There's no legit reason I can see why the party should be able to view that ladder down.  Those are impassable stone walls in between.  But you can see it.  And you need to go down.  So this screen drives you mad, at least until you figure out the way to open the secret door or whatever.

Or look at this one:

That blue and white stuff in the middle of the screen is 3 squares of lightning-based Energy Field, which in Ultima IV is completely impassable.  If you reach this point and can't cast Dispel, you're just plain outta luck.  Maybe you can get to those bottom three wizards and their treasure from another direction, or maybe you absolutely need to leave the dungeon, get the components to cast Dispel, and come back to this point just to continue your quest.  I can't remember.  Either way, the architecture of the dungeon itself is taunting you.

So what's the lesson here?

If you've ever had kids or spent time with little ones, you've probably encountered a scenario where the wee tot falls in love with some seemingly random object: a set of keys, the TV remote, a big wooden spoon, whatever.  If you try to take it away they flip out, even though it has no real use for them.  They see the thing, they want the thing.  A good deal of roleplaying adventure builds on primal impulses that simple.  Figure out ways to show the PCs something they can't immediately access and many of them will covet it in their hearts.  Make them come back with the right equipment, or find another way to the macguffin.  The basic principal here is dead simple: the delays experienced in reaching the thing that could be seen but not touched make the moment of achievement that much sweeter.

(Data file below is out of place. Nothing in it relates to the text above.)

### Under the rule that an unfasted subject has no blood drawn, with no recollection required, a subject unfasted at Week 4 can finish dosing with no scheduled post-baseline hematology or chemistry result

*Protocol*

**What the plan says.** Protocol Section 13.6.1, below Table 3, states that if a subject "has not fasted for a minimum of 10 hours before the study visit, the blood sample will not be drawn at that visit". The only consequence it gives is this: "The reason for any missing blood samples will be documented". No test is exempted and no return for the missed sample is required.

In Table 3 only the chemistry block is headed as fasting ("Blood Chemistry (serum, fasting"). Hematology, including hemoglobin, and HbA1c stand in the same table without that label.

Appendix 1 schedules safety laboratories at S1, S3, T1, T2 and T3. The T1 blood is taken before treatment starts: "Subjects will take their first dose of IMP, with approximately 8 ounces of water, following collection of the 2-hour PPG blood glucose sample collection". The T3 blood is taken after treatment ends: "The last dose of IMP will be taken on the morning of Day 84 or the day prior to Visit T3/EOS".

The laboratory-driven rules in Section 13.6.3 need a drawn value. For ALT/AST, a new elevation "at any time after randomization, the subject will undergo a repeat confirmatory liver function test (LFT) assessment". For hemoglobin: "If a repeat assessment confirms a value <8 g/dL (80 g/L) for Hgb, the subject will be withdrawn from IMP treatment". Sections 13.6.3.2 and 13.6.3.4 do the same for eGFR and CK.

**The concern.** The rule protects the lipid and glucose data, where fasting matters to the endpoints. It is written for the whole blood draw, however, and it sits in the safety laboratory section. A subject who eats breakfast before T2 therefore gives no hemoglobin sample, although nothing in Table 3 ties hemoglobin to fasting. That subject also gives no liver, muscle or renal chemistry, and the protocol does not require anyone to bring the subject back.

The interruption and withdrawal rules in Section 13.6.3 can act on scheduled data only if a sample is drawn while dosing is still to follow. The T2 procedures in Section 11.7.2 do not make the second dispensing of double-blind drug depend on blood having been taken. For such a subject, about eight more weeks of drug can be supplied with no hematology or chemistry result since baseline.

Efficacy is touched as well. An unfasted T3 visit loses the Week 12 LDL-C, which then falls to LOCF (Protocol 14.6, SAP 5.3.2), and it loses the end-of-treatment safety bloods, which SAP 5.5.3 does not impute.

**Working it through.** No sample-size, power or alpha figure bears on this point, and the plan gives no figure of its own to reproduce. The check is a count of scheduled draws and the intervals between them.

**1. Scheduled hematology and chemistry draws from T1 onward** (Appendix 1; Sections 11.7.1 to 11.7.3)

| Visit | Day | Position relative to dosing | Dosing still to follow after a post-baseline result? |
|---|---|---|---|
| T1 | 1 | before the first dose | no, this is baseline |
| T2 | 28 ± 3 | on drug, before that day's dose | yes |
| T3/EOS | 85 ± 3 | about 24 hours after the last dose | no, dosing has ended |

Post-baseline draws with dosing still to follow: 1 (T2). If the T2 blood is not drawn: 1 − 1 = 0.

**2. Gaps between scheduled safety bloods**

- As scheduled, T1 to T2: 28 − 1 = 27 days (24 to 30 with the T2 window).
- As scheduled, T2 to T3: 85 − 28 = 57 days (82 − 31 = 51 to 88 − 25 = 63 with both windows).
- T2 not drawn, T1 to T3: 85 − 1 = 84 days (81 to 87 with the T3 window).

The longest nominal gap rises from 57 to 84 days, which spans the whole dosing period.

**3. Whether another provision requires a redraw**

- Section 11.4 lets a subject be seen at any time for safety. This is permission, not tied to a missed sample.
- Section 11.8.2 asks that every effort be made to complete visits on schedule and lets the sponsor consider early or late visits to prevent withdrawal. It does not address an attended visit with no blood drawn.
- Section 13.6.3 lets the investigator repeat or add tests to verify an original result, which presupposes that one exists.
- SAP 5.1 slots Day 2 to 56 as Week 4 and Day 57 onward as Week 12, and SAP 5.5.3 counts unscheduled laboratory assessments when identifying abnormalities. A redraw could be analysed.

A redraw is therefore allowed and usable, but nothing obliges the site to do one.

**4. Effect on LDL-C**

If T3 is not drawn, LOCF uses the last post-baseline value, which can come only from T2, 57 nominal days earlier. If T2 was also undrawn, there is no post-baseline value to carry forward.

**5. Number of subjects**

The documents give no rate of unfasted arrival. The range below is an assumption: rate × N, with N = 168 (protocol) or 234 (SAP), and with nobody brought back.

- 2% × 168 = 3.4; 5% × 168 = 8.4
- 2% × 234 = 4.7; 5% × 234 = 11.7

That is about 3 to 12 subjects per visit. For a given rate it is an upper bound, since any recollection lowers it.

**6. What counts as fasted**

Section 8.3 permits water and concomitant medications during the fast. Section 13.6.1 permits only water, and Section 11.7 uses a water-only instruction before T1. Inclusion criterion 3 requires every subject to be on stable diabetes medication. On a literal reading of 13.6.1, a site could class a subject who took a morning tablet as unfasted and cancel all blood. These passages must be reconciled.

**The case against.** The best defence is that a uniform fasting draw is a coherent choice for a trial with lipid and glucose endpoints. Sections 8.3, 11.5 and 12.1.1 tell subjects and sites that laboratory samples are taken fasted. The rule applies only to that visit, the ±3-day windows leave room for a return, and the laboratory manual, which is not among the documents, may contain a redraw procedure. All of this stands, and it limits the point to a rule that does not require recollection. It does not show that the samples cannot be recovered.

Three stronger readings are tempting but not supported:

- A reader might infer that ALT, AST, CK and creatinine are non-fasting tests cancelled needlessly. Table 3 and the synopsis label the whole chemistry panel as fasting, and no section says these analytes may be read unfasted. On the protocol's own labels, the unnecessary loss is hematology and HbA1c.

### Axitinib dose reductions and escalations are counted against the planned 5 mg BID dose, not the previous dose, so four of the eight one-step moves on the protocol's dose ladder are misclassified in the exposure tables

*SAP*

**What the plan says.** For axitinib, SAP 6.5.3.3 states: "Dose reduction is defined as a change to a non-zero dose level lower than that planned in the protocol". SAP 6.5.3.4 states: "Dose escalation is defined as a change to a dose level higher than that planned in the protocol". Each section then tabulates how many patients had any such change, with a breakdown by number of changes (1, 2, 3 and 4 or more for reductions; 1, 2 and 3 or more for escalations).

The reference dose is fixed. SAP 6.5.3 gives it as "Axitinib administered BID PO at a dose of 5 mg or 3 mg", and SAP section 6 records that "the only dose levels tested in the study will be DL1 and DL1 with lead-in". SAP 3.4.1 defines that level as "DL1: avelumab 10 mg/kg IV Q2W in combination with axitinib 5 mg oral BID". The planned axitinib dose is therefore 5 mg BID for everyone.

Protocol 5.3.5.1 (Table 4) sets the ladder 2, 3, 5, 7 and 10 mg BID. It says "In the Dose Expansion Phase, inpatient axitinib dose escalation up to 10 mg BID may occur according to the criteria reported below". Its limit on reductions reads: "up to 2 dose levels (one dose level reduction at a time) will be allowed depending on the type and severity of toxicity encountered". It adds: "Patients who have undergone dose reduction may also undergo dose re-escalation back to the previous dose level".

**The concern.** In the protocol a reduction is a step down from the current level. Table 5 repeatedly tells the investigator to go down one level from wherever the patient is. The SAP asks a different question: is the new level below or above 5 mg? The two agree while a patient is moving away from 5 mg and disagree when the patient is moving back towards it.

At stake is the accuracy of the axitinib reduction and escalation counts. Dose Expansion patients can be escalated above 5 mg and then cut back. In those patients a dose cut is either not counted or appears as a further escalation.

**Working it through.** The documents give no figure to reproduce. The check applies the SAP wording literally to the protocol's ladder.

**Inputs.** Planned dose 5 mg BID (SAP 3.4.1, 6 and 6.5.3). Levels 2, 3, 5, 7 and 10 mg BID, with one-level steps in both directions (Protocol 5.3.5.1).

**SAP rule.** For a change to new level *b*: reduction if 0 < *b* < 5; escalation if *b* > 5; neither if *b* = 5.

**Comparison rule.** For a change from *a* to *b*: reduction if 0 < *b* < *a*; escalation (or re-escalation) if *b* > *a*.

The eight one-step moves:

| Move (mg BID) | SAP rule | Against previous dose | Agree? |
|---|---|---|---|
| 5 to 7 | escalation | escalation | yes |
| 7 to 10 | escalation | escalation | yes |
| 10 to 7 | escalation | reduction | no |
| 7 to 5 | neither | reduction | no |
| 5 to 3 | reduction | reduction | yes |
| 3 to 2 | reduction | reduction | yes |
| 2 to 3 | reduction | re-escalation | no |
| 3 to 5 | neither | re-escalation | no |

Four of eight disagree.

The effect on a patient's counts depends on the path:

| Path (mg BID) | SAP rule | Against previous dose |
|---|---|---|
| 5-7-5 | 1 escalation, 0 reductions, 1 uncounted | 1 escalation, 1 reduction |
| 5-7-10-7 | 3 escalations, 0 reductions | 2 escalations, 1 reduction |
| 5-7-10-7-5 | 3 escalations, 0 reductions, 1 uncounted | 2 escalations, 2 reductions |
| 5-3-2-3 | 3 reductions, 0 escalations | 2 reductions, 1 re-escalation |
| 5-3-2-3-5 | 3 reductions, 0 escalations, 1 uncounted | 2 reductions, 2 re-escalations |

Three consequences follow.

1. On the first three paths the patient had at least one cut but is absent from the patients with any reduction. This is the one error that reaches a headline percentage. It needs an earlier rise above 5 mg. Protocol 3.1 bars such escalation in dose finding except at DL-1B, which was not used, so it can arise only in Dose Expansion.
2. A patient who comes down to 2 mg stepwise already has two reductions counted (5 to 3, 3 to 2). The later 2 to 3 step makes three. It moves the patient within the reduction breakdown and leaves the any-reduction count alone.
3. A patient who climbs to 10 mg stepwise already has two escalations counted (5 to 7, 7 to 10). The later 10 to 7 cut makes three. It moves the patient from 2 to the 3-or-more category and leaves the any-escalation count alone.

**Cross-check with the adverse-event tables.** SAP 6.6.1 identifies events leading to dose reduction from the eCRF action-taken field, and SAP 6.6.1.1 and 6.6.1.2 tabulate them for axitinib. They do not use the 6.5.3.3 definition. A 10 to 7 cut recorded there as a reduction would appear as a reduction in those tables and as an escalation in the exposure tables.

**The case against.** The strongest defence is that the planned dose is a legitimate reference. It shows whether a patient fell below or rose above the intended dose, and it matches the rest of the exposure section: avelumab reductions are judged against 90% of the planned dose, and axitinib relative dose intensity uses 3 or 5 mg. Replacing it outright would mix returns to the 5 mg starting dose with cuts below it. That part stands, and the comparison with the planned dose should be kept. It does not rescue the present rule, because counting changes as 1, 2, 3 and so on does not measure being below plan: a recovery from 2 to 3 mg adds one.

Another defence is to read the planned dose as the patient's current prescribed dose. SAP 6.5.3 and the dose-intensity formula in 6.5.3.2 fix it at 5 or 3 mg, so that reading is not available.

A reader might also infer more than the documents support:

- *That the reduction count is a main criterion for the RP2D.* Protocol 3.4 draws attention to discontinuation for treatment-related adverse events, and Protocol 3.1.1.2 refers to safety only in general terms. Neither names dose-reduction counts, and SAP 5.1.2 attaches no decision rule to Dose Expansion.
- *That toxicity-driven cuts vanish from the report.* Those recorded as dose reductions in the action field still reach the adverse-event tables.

Over the years I've encountered numerous obstacles that allow something inaccessible to be viewed: 
  • open chasms
  • rushing water
  • lava
  • forcefields
  • glassteel
  • changes in elevations
  • overpowerful guardians like golems or summoned entities
  • bars or gates
  • stuck/locked doors with windows
But don't forget the big difference between the use of this trick in the Ultima games versus it happening at your table: in Ultima there was usually one correct way to solve these problems.  The other methods failed or the interface wouldn't even allow them to be attempted.  Tabletop games shouldn't emulate this trait of CRPGs.  Otherwise, why have a DM?

Say you place something shiny just on the other side of a bottomless chasm.  You want them to find the long way around to the bridge and back over to the shiny thing.  But you forgot the party thief has a potion of gaseous form or some other cheap trick to get across.  Guess what?  Players are allowed to short circuit your little schemes.  If being thwarted like that is painful, you may not be in the proper mood for impartial refereeing.

Besides, the thief doesn't always consider how they are going to get back across after grabbing the shiny thing.  That, my friends, is comedy gold.

ADDENDUM: Check out Gabor Lux's follow-up